Africa's Own

Once you've trod the soil of Africa, you'll come back...

I grew up in Zimbabwe, spent the first 12 years of my life there. Our family was part of a community of missionary-types from all over the world. I had friends from the USA, Europe, Australia and other countries within the African continent. But, being missionaries, we've once again scattered to our own corners of the globe, and largely lost touch with each other.

Or have we?

The world is smaller than we imagine! And old friends have been popping up all over recently.

A couple of years ago I had this hankering to find my first boyfriend, an American who I'd known in early primary school days. I tracked his mom down and found out where he's at. He's been through hell after his wife left him, and had disappeared for a while to find direction - she suspected he'd come "home" to Africa. He eventually resurfaced, and yes - he'd been here. It had helped him get his life back on track.

Near the end of last year, I received an email from someone I'd lost contact with in Australia, the big sister of a guy I was in primary school with. She blogs, I blog - and now it's hard to lose each other again! :) She'll be out here next year for a few months, spending time on Africa's soil to rest, travel and think.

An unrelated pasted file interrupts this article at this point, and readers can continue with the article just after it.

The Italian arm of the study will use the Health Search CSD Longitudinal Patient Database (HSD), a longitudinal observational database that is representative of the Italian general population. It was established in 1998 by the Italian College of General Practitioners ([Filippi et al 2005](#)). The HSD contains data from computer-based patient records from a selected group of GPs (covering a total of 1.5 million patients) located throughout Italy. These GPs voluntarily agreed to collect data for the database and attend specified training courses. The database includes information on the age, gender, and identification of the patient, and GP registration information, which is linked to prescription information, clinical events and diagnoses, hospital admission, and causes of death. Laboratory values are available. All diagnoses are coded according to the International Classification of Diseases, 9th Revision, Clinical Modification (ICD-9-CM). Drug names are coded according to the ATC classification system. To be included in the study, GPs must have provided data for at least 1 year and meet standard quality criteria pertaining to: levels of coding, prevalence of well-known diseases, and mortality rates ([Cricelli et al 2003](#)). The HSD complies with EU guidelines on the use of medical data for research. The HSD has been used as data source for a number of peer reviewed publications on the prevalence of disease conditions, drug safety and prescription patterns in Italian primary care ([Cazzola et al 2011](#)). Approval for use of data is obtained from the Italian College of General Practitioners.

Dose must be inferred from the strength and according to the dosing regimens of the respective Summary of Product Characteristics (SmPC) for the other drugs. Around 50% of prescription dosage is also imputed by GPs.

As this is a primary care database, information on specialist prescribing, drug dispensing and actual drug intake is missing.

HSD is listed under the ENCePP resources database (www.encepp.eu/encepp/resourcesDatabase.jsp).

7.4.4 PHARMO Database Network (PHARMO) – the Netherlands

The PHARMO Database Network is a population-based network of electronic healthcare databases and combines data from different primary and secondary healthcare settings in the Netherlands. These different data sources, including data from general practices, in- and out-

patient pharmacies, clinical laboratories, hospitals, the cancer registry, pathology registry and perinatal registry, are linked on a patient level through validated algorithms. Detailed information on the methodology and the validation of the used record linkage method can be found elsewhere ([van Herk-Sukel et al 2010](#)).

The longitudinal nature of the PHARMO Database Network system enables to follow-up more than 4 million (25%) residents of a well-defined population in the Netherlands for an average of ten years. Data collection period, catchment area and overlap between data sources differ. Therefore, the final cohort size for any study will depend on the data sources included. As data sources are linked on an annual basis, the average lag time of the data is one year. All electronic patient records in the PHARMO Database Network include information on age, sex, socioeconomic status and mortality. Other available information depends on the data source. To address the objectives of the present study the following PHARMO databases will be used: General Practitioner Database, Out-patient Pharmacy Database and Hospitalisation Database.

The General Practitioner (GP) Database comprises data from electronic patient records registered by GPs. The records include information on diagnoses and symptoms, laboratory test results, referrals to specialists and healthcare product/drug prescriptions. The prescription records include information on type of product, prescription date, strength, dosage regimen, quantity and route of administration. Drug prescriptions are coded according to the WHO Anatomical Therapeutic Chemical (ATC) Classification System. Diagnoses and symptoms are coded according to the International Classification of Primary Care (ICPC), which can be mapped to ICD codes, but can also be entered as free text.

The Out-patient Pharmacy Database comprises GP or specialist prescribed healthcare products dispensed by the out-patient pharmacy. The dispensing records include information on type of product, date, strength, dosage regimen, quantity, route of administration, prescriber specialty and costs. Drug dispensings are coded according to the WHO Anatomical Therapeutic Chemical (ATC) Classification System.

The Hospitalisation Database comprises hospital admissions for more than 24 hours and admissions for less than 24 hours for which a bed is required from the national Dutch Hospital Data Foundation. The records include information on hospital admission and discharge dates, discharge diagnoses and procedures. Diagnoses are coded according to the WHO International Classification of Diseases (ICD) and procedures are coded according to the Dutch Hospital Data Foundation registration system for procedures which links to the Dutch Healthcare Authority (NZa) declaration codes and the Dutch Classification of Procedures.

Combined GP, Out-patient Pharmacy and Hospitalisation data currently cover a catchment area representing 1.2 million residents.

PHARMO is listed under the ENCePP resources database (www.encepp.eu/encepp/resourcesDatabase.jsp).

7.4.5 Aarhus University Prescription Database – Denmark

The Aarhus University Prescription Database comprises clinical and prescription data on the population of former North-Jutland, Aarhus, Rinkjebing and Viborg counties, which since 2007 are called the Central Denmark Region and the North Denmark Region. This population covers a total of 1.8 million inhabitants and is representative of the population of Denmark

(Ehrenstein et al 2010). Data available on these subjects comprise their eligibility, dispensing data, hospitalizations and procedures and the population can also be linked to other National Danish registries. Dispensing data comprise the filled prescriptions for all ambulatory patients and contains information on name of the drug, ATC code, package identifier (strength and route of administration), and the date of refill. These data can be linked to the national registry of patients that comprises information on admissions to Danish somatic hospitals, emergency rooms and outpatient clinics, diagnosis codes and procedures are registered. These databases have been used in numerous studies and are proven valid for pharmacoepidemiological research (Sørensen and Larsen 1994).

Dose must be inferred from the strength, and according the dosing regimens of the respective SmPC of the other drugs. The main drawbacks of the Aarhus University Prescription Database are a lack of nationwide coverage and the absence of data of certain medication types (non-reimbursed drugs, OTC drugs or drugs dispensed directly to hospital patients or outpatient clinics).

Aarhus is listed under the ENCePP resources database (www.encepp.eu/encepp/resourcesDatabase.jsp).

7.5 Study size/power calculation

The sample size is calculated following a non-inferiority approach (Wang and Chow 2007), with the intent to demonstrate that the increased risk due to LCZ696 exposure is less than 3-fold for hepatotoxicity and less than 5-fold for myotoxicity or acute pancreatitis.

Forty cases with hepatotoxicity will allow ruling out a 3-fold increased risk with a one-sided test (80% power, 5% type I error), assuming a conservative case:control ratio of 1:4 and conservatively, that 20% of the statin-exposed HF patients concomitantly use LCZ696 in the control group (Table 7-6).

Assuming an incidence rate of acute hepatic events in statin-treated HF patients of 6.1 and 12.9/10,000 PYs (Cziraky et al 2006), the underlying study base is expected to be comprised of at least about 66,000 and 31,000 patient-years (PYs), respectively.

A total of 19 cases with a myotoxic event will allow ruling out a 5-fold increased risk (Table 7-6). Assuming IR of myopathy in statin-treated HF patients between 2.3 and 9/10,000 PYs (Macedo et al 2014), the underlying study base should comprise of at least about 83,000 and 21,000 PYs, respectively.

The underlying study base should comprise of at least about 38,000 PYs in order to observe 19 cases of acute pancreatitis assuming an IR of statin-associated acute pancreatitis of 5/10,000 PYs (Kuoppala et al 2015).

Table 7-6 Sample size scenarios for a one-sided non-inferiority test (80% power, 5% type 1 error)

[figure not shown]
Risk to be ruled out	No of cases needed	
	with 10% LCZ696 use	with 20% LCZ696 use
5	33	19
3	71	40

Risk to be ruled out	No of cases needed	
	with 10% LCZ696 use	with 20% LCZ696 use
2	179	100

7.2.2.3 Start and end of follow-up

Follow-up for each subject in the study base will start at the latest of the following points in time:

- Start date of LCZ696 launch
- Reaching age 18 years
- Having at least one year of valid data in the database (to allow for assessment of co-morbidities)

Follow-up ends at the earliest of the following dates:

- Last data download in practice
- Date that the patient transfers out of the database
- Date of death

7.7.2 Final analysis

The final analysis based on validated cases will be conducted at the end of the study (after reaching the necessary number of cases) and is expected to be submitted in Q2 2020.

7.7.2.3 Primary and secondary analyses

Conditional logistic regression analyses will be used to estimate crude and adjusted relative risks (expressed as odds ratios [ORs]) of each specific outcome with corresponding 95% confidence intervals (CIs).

A few weeks ago I received another email from a guy I grew up with, and whose brother I came awfully close to marrying years ago (in hindsight thank goodness we didn't). We've been in contact since, and last night he phoned on a whim to chat for half an hour. He's in the process of a difficult divorce, and last year spent 6 months "home" in Africa with mutual friends, taking time out to save himself from emotional disaster, to think and recover. He'll be back again soon, come hell or high water (or financial difficulty) - this continent gets its claws into you and never lets go.

He's in contact with others of our scattered friends, all of whom still have roots here, all of whom seem to drift back at least once, and often when they need time out to rediscover where they're headed. We've made a pact to get together as many of us as we can, as often as we can - even if it's just virtually via webcam and internet line. (I'm ordering a Skype phone today too...)

There's something about the dust of Africa, the skies of Africa, the deep-down realness of Africa. Something that bears healing and authenticity to the soul. It gets under your fingernails, between your toes and into your heart, ensuring that once you're an African, you're always an African - even if it's only a borrowed homeland.

(one of the many friends and I at Mana Pools, Zimbabwe, early 1980's)